First To Go: Story Of The Kataoka Family

Year Released
Film Length(s)
21 mins
Remote video URL


In First To Go, a Japanese-American grandmother recounts her father's incarceration during World War II and the ramifications it had on her family. Weaving through her story, her grandson's experience, and archival footage, First To Go brings you an intimate, inspirational, and emotional story of the impact traumatic events can have across generations.

Featured review

Told with elegance and sensitivity, First To Go is a story of happiness in hardship and of joy in adversity. Both a beautiful family history and a compelling reminder of a past too easily seen in the present, First to Go will touch your heart and move you to action.
Joi Tribble
Shorts Programmer, Sidewalk Film Festival


A couple hours after the Japanese attacked Pearl Harbor on December 7th 1941, Ichiro Kataoka was the first San Francisco Japanese prisoner taken by the FBI from his hotel in Japantown. Through a series of unfortunate events, Ichiro would not reunite with his family until roughly three years later in Topaz, Utah after President Roosevelt issued Executive Order 9066, which forced all Japanese residing on the West Coast to relocate to desolate Internment Camps throughout the country. Their only crime was being of Japanese ancestry.

Decades later, this family's story is woven together through archival footage and documents, and intimate conversations with a grandmother, her grandson, and relatives. The film reveals what they endured, along with thousands of other Japanese Americans, during this unjust and inhumane time in American history.

First To Go walks us through the strength, compassion, and resilience of the Japanese Americans, while showing that a family can find love and happiness in the even darkest of places.


This film is a must see. Not only does First To Go tell a story of a family's journey, love story, and power of community, it also tells a story of resilience and cultural awareness that those in the Japanese community faced during WW2 battling racial injustice. It moves you. Educates you. It's an experience that has lasting impact on those who watch.
Travis L. Robinson
Global Head of Diversity, Inclusion and Belonging @ Spotify
Matsuno does a brilliant job at humanizing the issue of the injustice that was brought upon his extended family to make it relatable, which makes for a touching, entertaining, and educational experience for viewers of his film. I highly recommend.
Bret Kofford
University Professor @ San Diego State University
First To Go is a powerful film that should be required for all Americans.
Keith McDaniel
University Professor @ Carson-Newman, TN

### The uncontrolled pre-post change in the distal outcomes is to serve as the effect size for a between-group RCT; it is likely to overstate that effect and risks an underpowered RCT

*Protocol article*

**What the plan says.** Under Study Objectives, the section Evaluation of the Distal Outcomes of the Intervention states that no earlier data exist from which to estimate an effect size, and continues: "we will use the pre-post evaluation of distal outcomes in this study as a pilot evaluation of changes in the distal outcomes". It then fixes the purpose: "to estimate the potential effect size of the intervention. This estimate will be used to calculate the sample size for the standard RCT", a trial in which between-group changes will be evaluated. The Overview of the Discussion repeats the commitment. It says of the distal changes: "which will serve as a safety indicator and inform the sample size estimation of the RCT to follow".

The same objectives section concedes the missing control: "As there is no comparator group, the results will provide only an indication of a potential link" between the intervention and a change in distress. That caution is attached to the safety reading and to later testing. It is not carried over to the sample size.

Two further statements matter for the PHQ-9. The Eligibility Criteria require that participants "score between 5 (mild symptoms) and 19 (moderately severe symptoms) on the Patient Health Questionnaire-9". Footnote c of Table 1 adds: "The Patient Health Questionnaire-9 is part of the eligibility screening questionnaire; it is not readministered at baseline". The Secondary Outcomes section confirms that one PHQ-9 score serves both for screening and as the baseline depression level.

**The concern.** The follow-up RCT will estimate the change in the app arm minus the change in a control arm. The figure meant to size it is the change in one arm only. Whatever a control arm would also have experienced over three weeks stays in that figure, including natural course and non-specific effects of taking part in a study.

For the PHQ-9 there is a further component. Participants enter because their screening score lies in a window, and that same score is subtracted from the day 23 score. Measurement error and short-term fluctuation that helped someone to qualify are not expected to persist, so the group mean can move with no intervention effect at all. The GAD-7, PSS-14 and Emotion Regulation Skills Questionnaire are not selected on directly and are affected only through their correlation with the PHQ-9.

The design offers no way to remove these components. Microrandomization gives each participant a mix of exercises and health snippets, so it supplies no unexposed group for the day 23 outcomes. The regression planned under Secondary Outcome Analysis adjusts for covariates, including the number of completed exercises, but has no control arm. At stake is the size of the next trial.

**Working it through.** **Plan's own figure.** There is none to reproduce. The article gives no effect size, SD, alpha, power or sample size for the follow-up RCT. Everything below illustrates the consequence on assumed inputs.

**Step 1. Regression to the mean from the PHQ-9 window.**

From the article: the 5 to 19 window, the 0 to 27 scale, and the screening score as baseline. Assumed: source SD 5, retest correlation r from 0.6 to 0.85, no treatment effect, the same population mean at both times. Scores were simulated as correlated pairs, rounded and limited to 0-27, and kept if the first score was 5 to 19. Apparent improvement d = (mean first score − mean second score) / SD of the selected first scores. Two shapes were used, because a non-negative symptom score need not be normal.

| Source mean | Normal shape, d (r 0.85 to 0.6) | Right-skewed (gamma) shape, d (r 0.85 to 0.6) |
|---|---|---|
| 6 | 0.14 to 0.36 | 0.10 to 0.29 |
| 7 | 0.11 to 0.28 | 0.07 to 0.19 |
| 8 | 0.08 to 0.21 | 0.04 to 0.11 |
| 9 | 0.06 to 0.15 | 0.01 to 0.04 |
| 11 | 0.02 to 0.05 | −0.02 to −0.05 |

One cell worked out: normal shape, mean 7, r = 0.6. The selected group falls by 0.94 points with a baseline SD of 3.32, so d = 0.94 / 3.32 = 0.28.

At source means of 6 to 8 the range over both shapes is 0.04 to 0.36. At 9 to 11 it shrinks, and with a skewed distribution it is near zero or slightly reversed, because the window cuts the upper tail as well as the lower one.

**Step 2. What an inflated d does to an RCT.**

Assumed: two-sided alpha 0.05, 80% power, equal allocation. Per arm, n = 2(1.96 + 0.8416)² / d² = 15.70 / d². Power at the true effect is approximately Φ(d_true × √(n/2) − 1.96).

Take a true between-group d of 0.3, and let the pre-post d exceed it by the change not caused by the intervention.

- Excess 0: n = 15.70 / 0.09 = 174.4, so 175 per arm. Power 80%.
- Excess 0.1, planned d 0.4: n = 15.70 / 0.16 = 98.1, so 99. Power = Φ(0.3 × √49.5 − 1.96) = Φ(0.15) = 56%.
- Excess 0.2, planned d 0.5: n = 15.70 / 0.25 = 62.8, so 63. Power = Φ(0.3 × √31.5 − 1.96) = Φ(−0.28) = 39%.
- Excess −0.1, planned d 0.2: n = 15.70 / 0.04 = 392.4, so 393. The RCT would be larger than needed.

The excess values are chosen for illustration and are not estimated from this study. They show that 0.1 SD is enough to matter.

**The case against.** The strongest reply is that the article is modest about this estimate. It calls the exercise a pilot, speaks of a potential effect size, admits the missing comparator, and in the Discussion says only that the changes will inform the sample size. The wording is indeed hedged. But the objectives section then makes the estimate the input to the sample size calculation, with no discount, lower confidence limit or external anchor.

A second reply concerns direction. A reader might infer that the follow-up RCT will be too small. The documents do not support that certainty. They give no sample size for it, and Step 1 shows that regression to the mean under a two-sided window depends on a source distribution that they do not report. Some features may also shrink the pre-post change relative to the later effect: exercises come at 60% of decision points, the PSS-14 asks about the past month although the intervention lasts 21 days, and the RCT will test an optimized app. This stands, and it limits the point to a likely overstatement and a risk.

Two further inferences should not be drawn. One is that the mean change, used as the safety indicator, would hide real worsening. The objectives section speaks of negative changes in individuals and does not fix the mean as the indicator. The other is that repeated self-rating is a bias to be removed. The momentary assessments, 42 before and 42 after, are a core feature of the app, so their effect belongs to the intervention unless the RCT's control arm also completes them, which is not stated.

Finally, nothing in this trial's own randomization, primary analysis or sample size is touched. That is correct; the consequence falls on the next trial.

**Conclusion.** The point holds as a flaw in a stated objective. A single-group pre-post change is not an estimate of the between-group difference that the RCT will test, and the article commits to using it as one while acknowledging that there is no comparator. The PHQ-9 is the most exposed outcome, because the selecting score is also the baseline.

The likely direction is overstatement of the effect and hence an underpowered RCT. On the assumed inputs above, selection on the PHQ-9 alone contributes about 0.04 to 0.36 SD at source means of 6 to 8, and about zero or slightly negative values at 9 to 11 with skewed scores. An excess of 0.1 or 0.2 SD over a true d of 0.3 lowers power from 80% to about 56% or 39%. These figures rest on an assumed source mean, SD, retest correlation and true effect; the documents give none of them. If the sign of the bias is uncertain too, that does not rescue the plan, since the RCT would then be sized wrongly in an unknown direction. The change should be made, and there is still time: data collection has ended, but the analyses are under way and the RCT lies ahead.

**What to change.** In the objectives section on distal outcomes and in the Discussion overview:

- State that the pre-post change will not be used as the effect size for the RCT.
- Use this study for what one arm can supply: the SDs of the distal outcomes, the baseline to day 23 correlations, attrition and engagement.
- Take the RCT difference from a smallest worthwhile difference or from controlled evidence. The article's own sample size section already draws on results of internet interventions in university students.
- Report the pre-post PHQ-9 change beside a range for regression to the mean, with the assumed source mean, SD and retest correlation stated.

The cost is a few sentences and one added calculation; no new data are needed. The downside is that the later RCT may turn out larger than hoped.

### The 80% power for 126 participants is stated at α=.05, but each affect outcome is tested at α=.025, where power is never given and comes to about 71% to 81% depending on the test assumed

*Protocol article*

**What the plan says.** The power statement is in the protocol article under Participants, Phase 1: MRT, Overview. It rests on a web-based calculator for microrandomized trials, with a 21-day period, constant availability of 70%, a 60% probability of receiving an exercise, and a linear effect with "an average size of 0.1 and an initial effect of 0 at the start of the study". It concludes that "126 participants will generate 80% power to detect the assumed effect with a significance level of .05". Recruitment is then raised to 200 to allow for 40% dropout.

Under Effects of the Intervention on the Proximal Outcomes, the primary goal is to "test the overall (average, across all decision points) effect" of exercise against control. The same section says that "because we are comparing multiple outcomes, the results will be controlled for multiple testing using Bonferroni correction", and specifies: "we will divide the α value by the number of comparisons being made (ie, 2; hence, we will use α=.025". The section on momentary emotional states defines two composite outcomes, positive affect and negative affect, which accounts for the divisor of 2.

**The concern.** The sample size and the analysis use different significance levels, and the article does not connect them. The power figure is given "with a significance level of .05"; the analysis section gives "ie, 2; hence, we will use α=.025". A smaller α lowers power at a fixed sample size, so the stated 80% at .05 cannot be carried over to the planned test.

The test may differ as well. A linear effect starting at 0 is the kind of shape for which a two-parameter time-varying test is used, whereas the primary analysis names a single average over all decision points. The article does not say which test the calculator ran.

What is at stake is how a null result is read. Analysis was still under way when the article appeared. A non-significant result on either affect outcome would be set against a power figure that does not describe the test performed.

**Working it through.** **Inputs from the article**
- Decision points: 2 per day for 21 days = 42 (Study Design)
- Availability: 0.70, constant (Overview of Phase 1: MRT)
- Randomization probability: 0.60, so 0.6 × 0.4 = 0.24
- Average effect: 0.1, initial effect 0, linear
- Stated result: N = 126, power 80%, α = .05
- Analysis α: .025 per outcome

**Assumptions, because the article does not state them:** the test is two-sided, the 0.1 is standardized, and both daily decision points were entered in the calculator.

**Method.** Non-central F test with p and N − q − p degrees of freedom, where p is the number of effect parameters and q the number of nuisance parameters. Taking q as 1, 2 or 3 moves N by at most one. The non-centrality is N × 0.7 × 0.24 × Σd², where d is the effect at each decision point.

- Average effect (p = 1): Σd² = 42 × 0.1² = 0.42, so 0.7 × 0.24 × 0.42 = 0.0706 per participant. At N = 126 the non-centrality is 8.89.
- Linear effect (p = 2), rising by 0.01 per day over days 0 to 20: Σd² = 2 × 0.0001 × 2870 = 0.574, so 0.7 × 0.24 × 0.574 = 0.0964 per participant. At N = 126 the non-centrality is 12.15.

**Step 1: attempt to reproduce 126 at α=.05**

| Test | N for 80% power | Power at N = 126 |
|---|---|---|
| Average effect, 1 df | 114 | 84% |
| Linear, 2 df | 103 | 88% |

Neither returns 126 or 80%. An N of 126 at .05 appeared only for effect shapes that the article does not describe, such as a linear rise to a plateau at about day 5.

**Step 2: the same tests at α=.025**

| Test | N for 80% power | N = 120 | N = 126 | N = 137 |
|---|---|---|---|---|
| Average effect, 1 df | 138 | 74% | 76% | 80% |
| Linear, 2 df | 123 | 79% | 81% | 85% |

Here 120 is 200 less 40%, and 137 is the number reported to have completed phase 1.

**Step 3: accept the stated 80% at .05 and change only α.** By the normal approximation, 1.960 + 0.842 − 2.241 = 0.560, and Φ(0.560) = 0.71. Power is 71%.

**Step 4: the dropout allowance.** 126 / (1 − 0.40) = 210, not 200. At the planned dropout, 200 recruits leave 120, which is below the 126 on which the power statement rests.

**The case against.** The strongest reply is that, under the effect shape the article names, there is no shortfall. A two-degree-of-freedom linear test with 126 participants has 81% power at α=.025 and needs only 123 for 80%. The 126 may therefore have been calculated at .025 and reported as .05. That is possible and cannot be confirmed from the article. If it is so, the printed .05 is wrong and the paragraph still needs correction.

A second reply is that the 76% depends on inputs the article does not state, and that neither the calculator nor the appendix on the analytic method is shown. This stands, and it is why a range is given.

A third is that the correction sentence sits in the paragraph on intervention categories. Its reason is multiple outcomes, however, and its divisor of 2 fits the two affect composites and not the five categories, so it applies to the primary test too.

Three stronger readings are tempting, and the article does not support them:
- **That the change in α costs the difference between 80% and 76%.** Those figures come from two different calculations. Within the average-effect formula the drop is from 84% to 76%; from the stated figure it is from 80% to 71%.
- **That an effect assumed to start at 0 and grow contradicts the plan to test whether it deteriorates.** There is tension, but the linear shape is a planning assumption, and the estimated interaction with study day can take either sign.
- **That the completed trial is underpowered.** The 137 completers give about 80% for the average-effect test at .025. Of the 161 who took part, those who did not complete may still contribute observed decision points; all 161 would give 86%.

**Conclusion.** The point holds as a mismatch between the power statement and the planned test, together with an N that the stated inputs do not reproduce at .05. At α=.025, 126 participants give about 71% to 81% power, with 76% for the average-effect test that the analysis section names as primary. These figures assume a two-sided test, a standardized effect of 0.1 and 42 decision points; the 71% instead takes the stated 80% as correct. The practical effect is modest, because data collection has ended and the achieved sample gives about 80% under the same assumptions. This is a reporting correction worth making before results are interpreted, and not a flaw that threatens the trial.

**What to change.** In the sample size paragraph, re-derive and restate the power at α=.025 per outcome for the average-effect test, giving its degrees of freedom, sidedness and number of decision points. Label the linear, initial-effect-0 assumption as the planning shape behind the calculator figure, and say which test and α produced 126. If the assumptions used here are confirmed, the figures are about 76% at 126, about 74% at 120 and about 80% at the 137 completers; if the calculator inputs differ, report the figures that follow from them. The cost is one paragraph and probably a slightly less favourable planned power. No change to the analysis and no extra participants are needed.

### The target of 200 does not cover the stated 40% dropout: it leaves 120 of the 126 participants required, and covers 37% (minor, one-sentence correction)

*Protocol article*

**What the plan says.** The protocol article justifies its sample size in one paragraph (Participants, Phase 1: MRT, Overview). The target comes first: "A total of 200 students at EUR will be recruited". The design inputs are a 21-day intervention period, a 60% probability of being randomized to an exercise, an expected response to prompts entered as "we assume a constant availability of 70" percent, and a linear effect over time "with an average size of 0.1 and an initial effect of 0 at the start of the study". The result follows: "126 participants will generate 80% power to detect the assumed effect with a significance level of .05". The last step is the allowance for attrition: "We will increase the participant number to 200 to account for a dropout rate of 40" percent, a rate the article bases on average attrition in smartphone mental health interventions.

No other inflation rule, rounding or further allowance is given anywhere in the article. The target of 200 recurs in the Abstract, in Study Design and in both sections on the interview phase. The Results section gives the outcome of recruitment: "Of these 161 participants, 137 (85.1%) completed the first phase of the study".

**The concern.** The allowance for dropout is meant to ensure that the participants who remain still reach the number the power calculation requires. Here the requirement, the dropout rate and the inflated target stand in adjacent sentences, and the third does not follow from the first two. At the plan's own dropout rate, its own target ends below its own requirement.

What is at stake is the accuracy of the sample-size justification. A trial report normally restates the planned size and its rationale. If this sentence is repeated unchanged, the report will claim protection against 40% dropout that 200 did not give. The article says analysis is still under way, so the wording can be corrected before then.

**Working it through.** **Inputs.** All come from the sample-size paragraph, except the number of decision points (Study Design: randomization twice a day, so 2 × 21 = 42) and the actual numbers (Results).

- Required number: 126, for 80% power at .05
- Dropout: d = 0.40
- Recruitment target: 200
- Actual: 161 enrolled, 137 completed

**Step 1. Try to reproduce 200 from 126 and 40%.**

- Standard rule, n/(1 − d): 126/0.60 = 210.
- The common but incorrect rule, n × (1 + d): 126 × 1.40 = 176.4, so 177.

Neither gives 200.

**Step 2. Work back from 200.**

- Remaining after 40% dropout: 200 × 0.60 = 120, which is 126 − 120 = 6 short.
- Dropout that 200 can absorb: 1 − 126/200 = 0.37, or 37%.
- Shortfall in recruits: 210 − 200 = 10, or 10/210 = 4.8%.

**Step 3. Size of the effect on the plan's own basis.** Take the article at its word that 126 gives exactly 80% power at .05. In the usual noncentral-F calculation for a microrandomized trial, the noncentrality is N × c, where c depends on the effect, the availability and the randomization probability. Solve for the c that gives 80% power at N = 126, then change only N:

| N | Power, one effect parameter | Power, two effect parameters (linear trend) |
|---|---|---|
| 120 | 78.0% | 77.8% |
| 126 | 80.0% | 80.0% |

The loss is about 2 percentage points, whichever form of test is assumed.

Awards and Screenings

Certificate of Award of Excellence, City of San Francisco, 2017
Hollywood International Independent Documentary Award, Winner - Director
Sidewalk Film Festival, Best Short Documentary - Audience Award
Hollywood International Independent Documentary Award - Winner - Short
Hollywood International Independent Documentary Award - Winner - Story
Atlanta Docs-Fest, Semi-Finalist
Films of Remembrance, Official Selection
Sacramento Asian Pacific Film Festival, Official Selection
San Diego Asian Film Festival, Official Selection
Marina Del Rey, Official Selection
Impact Doc Awards, Award of Excellence
Phenomenal Film Fest, Official Selection
National Telly Award Winner. Bronze - Non-Broadcast
National Telly Award Winner. Bronze - Music
Alumnus of the Year, Lee University - Film and Communications Department, 2019

Director Commentary

When gathering information and filming my grandmother to document the process, she wrote in her legacy letter this sentence, “Just like my mother, I, too, have lived a life of Shiawase.” Shi-a-wase in Japanese means fortunate or happiness. To me, that's amazing to think about. Her mother, being kept away from her husband and family for roughly 3 years lived a life of happiness.

The incarceration of the Japanese Americans is something that’s glossed over in most U.S. history books that are taught in our educational system and it was rarely discussed within my own family. It wasn't until I read a printed copy from the San Francisco Examiner that my father has framed and hanging on the wall of his house that I began to dig deeper. The paper was published on December 8th, 1941 and the image is of my great grandfather handcuffed by the FBI that read "First S.F. Japanese Prisoner”. The story that I found on my family legacy is one that is touching, inspiring, and historical.

First To Go was initially made to capture my family's story and to pass it down for years to come. In some ways, it’s somewhat of a glorified home movie. I believe it’s what helps make it, not only educational, but relatable. What started as a family project turned into something that has opened doors to educate people and bring them together to have honest and open conversations about the injustices that were brought upon the Japanese and relate that to help promote racial equality and misconceptions about immigrants today.

Through its rawness and vulnerability, my hope is that it continues to help inspire others to take action and make change through meaningful dialogue about race and equality, while hopefully sparking others to look into capturing their own families story and legacy.

Features and Languages

Film Features

  • Subtitles
  • Resources for Educators

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